This set of prices, and the fact that the proofs of three mints are much rarer than those of the other, means we have some sleepers among the very first gold coins of the U.S. modern commemorative series. But before you rush out and plunk down a few thousand dollars for three proofs and one uncirculated piece, exercise two cautions.

First, be sure you are buying coins that have been certified by a third-party grading service. These coins at least come with a guarantee that a team of experts agrees on the grade of the coin in the plastic case. Nothing is worse than paying a premium for a coin you consider an MS-66, only to find that upon selling, it grades as an MS-64.

Second, be cautioned that just because four of the five possibilities for this gold $10 piece are sleepers is no indicator that they are poised to wake up and thus go up in price. The perfect example is the W-mintmarked uncirculated piece. Sure, itís far less common than the proof. But thatís because there was less demand for uncirculated than for proof coins when the orders were being placed.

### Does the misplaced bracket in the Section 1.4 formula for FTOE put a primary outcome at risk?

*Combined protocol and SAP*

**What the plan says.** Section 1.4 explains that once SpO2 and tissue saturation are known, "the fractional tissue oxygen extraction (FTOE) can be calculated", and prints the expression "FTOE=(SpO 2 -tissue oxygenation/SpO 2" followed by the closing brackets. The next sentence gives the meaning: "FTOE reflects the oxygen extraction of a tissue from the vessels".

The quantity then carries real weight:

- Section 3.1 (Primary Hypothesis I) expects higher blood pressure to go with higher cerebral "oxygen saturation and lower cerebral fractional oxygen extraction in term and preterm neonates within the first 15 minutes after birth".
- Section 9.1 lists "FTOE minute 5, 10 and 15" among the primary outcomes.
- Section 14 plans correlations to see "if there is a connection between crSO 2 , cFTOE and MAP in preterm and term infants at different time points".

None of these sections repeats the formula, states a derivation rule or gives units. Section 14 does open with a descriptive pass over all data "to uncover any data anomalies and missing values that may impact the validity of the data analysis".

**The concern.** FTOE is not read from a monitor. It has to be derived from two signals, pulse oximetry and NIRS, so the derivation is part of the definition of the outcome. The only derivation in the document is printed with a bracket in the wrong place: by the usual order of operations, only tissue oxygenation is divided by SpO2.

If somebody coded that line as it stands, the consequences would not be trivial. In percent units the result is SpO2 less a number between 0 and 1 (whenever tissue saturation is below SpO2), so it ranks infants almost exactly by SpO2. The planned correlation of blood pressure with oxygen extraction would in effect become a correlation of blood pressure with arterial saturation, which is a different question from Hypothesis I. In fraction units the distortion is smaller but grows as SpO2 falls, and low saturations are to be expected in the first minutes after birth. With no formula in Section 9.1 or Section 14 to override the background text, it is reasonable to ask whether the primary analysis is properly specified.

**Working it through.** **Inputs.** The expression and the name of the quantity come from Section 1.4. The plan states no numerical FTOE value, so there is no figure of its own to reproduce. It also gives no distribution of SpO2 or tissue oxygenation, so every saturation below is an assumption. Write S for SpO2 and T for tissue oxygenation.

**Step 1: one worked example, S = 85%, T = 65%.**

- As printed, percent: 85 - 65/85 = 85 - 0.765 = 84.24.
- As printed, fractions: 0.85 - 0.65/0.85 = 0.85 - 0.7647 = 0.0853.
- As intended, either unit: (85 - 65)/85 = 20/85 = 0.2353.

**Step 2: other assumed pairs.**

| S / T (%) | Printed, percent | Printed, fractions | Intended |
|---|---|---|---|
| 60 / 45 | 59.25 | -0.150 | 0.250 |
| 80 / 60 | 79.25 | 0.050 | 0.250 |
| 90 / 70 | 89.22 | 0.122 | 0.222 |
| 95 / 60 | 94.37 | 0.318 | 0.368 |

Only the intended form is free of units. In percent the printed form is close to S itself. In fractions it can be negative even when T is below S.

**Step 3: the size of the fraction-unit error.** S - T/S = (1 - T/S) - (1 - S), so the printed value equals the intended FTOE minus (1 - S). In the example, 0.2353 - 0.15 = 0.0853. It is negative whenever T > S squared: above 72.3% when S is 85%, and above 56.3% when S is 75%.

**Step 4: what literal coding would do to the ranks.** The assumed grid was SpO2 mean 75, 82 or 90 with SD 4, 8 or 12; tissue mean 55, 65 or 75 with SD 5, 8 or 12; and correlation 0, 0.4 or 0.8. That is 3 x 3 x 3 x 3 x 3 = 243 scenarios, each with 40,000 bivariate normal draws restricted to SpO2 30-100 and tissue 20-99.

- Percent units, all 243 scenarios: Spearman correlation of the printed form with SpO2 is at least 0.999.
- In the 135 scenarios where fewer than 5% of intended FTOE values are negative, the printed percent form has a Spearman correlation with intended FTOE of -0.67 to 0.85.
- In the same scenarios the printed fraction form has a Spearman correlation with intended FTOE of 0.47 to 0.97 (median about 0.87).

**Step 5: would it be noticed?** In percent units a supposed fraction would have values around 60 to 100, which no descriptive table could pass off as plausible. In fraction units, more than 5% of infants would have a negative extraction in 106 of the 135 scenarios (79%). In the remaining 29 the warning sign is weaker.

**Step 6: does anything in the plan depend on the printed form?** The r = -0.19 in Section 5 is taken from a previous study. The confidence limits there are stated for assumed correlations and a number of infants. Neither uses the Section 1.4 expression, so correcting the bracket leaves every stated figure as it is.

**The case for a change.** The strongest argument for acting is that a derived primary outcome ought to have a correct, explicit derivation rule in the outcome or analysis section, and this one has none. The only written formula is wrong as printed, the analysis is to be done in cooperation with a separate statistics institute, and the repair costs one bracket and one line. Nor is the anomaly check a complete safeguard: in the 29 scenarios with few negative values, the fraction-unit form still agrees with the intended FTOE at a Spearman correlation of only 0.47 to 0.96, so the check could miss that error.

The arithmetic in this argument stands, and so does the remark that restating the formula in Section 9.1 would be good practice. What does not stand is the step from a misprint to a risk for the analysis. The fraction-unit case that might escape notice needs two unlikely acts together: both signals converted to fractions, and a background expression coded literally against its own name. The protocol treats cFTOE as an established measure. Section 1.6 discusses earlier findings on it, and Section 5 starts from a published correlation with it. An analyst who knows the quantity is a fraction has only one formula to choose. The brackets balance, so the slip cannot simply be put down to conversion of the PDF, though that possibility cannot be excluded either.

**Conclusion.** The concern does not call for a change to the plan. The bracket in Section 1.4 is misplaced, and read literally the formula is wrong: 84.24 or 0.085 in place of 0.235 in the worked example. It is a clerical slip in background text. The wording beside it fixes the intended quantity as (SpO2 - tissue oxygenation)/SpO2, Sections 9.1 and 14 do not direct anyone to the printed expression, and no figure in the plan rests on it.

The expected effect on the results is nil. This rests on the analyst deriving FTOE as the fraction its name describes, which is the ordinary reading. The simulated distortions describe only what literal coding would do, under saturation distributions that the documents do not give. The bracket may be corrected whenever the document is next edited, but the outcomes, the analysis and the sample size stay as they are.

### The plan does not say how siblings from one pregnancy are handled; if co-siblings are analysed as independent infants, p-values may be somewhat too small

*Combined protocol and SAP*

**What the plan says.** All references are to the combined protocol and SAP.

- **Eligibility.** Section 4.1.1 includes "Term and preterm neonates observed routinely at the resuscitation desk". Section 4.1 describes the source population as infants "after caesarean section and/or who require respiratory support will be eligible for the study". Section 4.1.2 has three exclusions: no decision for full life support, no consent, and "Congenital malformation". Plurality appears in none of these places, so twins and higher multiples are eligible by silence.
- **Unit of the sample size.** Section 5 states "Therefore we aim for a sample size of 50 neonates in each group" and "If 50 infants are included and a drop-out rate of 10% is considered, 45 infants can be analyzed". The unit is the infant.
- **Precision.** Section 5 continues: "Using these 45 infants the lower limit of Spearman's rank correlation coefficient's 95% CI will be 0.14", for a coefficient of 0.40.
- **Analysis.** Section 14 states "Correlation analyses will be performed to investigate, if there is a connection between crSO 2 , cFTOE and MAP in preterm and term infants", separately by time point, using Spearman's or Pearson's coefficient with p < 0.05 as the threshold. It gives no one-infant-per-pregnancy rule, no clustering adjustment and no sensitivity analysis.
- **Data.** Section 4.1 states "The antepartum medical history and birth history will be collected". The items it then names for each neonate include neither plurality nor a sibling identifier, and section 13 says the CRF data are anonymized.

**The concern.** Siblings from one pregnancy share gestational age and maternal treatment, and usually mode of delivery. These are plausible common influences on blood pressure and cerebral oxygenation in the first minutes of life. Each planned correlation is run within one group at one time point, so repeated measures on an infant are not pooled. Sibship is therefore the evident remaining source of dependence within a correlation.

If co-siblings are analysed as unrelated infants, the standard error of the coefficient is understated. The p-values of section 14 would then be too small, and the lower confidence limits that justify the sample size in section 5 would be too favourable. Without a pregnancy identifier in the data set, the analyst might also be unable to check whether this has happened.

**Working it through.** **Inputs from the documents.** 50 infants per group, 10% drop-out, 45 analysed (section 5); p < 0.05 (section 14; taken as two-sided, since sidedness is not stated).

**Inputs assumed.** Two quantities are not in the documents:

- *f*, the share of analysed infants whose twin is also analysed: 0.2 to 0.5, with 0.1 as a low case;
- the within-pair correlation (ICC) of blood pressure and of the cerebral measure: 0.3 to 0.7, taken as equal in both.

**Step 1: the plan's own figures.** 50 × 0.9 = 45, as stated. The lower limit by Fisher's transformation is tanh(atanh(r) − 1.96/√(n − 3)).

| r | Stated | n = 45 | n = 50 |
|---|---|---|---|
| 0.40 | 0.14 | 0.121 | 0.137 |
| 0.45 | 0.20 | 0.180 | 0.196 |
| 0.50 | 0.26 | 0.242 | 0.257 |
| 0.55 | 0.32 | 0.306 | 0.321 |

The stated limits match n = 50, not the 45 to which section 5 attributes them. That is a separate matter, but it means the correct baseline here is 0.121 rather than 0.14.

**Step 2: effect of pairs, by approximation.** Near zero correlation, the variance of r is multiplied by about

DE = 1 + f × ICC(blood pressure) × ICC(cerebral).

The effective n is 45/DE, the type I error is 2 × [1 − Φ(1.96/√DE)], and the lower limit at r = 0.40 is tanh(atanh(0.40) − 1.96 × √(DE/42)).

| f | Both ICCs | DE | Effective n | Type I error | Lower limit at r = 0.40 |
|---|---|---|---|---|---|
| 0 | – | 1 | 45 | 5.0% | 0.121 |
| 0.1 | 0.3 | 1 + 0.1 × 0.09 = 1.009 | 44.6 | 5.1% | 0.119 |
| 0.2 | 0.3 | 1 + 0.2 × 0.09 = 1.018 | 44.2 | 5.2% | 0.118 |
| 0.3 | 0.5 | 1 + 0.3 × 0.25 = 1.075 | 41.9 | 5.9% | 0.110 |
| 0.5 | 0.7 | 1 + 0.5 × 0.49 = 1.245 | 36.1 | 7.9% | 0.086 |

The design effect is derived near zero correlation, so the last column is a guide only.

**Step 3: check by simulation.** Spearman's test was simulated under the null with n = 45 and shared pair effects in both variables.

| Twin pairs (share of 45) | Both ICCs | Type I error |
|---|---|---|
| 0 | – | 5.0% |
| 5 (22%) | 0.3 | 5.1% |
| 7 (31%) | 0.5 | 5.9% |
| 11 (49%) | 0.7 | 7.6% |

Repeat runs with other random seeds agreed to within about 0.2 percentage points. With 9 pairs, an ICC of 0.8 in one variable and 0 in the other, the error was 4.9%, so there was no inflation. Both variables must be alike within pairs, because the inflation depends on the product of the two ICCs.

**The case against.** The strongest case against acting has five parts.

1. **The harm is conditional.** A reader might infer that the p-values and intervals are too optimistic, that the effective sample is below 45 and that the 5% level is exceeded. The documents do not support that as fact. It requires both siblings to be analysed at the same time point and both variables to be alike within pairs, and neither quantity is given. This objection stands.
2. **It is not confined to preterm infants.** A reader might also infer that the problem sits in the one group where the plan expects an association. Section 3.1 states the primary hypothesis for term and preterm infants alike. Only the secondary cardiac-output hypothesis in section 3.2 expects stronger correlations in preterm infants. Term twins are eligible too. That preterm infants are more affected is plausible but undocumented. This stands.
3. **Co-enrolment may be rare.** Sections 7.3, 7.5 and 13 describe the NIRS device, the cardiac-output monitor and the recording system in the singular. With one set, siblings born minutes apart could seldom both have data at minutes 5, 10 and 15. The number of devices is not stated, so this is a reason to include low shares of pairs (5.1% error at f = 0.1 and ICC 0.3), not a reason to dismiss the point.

There is no indication now that there is some new groundswell of collectors wanting uncirculated coins when they can choose proofs. Proofs are generally the desired option among the collecting fraternity. So, these sleepers may snooze on for years to come.

But, even with these caveats in mind, itís worth looking at other gold issues of the modern commemoratives. In 1986, the U.S. Mint was ordered to commemorate the centennial of the Statue of Liberty, and in 1987, the bicentennial of the Constitution. These were honored with more than gold coins, but Iíll focus exclusively on the gold $5s that were produced, since these two coins have gone down in the books as having the highest proof and uncirculated mintages, by far.

The Statue of Liberty $5 is a beautiful piece of artwork by Elizabeth Jones, and was coined to the tune of 404,013 proofs and 95,248 uncirculated pieces. The next year, 1987, saw the Constitution gold $5 produced to a total of 651,659 proofs, and 214,225 uncirculateds. Both were parts of multi-coin sets, if a purchaser wanted that option. But sets or alone, the mintage totals of gold $5s have never again soared so high.